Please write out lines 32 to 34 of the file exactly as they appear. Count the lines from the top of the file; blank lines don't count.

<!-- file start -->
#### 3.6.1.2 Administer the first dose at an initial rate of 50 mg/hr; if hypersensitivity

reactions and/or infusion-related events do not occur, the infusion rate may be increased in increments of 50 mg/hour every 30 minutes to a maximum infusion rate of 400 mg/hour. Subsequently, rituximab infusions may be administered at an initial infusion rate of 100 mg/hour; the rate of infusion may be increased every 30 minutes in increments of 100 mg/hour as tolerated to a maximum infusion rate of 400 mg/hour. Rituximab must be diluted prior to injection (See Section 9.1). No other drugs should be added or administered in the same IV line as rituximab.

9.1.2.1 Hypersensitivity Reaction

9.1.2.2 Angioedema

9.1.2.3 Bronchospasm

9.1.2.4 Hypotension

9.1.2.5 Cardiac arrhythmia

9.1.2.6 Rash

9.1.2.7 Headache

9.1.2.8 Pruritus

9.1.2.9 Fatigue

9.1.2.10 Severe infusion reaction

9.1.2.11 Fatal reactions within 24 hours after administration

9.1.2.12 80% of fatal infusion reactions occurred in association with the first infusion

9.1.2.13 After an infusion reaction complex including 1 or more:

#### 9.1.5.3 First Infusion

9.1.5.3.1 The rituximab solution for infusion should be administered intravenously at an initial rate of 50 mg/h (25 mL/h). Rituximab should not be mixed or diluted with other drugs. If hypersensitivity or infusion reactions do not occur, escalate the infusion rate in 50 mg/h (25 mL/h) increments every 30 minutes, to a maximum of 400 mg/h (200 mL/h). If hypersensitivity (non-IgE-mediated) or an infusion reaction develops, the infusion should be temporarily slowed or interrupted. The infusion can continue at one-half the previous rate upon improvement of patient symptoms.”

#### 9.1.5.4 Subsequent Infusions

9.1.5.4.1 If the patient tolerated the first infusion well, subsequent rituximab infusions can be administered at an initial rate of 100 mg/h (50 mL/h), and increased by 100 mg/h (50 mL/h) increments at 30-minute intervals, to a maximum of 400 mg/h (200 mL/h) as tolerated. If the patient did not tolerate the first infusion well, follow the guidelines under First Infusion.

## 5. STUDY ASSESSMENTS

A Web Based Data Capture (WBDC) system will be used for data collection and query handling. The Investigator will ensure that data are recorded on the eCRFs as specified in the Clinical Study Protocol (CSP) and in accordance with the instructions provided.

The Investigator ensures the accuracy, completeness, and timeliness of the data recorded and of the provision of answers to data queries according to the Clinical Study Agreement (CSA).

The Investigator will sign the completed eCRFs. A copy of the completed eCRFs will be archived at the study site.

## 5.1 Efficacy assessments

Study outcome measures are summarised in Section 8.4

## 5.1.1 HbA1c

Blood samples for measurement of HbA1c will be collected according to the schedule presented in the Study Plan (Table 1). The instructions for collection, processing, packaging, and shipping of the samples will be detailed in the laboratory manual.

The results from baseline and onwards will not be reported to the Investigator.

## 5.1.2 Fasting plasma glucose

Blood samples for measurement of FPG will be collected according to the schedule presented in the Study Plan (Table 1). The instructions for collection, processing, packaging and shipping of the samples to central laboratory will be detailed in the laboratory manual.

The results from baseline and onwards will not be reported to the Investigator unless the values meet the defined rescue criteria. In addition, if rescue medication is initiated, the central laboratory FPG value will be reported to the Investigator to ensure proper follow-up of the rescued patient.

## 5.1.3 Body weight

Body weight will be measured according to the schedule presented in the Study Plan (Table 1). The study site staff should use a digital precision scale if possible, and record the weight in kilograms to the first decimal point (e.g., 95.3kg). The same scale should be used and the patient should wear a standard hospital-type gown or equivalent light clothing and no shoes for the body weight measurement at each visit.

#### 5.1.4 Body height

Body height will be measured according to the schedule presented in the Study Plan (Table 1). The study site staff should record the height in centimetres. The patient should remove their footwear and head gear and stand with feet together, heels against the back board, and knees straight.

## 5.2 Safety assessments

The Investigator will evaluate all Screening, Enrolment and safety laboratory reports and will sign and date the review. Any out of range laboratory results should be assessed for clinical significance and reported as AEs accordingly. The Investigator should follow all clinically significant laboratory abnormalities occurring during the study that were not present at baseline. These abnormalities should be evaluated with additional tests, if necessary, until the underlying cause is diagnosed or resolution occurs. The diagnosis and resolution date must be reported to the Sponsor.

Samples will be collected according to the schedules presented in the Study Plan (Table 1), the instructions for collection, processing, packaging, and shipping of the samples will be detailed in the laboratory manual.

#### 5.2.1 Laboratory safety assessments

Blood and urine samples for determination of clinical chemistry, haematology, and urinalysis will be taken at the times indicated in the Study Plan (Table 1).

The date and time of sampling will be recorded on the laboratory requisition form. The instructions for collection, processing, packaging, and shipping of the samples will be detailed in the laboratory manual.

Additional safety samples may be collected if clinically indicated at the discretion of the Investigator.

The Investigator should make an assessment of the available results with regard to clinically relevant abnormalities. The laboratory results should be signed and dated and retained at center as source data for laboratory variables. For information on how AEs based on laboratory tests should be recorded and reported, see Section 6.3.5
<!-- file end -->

## 5.1.3 Body weight

Body weight will be measured according to the schedule presented in the Study Plan (Table 1). The study site staff should use a digital precision scale if possible, and record the weight in kilograms to the first decimal point (e.g., 95.3kg). The same scale should be used and the patient should wear a standard hospital-type gown or equivalent light clothing and no shoes for the body weight measurement at each visit.

#### 5.1.4 Body height